About 60 working people with jobs ranging from wildlife biologist to chef spoke to Bradwell Institute students during Friday’s career expo about their careers and how they chose their professional paths.
“This is our fourth year having the expo,” said guidance counselor Brandi Helton, who organized the event. “All 1,700 students will get to experience four different careers today.”
Students turned in applications ranking their career preferences last week, and on Friday broke into groups for sessions with presenters who were assigned to various classrooms.
“Our mission here is to promote college and career readiness,” Helton said. By exposing students to a diversity of careers, they are helping to promote that mission, she said.
Students sat in rapt attention as Fort Stewart wildlife biologist Dee Mincey talked about his profession and some of the animals he studies and works to protect. Mincey brought several live specimens with him to class, including a small reptile.
“This area harbors a lot of native species you don’t find anywhere else,” he said. The wildlife biologist told students that Fort Stewart’s vast range is home to a number of endangered species including the wood stork, the frosted flatwoods salamander and the red-cockaded woodpecker.
Mincey said the frosted flatwoods salamander is difficult to find, particularly after Georgia’s “decade of drought.” But, there’s hope that after the heavy rainfall of the past year these animals will be easier to locate, he said.
The wildlife biologist said he initially planned to become an orthopedic surgeon but decided to redirect his studies after taking two years of college biology and physiology classes. His specialty is ornithology, the study of birds.
Nino Bassaro, head chef at Club Stewart, said his career combines artistry with business.
Bassaro said he returned to the culinary side of the restaurant and catering business after climbing the management ladder. He rose from being an assistant restaurant manager to general manager to regional manager with Ruby Tuesday’s years ago, he said. Bassaro told students he also worked for Boston Market after college, where he learned basic business and cooking principles. He also worked for a private golf club in Pennsylvania, Bassaro said.
Entry-level chefs right out of culinary school typically earn $25,000-30,000 a year, working 55-60 hours a week, he said. The downfall of the restaurant industry is that restaurant employees work everyone else’s holidays, the chef said. Salaries can increase to $55,000 a year and higher once a chef becomes a certified executive chef who trains others to become chefs, Bassaro said.
Learning what it takes to become a teacher also was part of the expo agenda.
“Teachers have more homework than students do,” said Tracey Moyse, Frank Long Elementary School’s teacher of the year.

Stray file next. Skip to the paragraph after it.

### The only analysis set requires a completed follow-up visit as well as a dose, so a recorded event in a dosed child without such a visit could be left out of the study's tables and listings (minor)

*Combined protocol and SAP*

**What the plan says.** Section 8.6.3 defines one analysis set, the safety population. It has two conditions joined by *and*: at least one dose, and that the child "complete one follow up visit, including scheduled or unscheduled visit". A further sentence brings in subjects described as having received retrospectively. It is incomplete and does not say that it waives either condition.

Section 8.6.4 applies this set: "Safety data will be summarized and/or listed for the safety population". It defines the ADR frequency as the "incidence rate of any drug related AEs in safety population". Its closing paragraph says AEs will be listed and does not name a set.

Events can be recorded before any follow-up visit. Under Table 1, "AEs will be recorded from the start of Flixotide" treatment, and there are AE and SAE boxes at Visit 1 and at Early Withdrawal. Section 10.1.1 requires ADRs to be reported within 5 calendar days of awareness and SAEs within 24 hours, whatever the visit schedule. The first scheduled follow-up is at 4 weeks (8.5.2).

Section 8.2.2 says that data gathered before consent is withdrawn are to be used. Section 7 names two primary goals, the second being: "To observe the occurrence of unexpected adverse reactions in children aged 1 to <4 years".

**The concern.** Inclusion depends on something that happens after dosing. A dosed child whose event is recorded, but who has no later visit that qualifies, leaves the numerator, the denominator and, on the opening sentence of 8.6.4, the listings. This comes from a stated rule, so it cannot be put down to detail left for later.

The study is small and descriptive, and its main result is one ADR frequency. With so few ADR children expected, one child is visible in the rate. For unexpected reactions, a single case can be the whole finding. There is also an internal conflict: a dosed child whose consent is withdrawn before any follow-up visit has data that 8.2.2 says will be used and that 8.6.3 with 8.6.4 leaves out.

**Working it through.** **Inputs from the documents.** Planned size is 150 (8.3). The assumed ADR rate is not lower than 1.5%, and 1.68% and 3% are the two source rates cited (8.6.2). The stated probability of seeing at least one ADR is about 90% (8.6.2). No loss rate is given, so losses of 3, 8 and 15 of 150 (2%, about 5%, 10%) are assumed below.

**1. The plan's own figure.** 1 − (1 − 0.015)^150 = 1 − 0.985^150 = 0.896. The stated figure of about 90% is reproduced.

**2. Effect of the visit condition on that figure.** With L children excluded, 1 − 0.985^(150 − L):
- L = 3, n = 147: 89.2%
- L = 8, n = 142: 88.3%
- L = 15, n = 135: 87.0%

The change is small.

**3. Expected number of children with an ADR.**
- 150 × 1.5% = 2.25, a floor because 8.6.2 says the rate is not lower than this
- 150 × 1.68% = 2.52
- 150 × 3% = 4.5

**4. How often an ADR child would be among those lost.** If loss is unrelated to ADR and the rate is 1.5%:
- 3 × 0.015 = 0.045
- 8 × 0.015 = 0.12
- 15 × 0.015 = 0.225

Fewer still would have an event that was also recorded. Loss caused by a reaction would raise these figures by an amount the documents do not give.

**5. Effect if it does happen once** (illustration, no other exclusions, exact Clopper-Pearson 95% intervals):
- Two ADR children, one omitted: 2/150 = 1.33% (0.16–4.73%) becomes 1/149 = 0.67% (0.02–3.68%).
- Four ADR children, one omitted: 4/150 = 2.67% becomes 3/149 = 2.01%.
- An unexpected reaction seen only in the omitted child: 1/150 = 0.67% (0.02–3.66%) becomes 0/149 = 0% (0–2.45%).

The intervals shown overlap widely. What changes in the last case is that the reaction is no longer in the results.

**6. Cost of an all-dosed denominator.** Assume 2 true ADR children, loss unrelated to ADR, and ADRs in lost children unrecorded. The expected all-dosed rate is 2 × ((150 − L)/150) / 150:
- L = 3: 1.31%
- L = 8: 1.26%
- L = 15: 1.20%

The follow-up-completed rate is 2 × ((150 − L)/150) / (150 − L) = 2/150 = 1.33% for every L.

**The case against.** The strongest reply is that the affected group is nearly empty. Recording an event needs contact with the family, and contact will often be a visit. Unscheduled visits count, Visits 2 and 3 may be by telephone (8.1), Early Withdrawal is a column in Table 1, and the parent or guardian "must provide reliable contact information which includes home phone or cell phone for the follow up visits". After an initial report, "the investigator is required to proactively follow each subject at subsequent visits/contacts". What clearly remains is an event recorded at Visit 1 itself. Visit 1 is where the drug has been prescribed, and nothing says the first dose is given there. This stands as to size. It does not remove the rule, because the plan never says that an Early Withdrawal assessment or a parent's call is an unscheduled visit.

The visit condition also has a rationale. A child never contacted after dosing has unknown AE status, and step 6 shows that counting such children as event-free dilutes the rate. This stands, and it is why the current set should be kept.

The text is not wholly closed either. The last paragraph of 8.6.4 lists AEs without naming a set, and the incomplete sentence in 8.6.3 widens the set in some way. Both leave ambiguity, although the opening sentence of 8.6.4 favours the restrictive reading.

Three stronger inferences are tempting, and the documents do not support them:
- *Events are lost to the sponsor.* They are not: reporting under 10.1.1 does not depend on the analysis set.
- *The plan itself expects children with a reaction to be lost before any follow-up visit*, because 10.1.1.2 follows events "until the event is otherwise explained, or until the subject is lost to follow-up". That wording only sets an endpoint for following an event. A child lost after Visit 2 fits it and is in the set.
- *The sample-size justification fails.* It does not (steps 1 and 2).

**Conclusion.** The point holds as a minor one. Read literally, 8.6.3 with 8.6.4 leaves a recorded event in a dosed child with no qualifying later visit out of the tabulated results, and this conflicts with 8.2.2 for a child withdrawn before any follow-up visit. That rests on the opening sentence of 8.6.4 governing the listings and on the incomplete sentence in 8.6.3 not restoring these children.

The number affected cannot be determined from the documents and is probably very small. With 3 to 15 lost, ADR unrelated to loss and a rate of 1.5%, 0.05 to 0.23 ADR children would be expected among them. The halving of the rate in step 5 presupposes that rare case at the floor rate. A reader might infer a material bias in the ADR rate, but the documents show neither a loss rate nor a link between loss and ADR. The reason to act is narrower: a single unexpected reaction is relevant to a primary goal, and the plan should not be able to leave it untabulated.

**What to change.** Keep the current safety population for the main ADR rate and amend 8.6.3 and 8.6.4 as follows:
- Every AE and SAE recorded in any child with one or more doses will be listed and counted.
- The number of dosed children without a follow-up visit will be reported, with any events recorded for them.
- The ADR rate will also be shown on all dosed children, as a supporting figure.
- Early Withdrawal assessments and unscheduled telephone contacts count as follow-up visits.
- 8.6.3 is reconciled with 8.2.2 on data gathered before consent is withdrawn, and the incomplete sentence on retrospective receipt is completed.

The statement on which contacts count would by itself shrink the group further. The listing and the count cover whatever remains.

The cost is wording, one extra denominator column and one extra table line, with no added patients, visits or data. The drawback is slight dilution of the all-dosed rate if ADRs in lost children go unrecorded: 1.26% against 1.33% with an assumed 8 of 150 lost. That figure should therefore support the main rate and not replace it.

Moyse told the high-school students that a teacher does not end his or her day at 2:35 p.m.
“Teachers don’t go home right after the bell,” she said.
A teacher can easily put in four hours more after school lets out, Moyse said. Teachers have paperwork and grading to do, and spend time communicating with parents.
Moyse, a fifth-grade teacher, recognized some of the high-school students at the expo as her former elementary-school students. She is in her 25th year of teaching.
“I want to open up these kids’ eyes that a career in education is going to have its positives and its negatives,” she said.
Moyse earned a bachelor’s degree at Florida State University, her Georgia Teaching Certificate at Armstrong Atlantic State University, and her master’s degree in instruction technology at Cambridge College.
The veteran teacher informed students of the steps they need to take to become educators, from college experience to the testing and certification process.
“Let’s see a show of hands,” Moyse asked one group. “I want to know if you are really interested in a career in education, or if you’re here because you needed to sign up for something.”
Most students raised their hands.
EMTs Shane White and Alex Mason with Liberty Regional EMS told students the levels of EMT training and personality characteristics and skills that would serve a prospective EMT well.
White said EMTs have to make quick decisions and must be able to accurately relay information to hospital staff when en route with patients to the emergency room. He said EMTs must have strong math skills because they administer medications. White added being fluent in a second language also serves an EMT well, as some patients may not speak English.
Hinesville novelist Tamara Frazier and Bradwell’s girls basketball coach Faye Baker spoke about creative writing. Baker is the subject of Frazier’s book, “In His Own Time.”
Baker suffered severe neck and spinal-cord injuries in a vehicle accident 13 years ago. After surgery, rehabilitation and her own fierce determination to persevere, she regained strength and some use of her legs. One doctor’s initial diagnosis of her injuries was that she would never walk again.
Frazier gave students
a mini-creative-writing assignment. She asked them to answer the open-ended question, “What the world needs is…”
Students responded with a variety of answers. One group wrote the world needs more “Jesus” and another student wrote people should be more accepting of those who are different.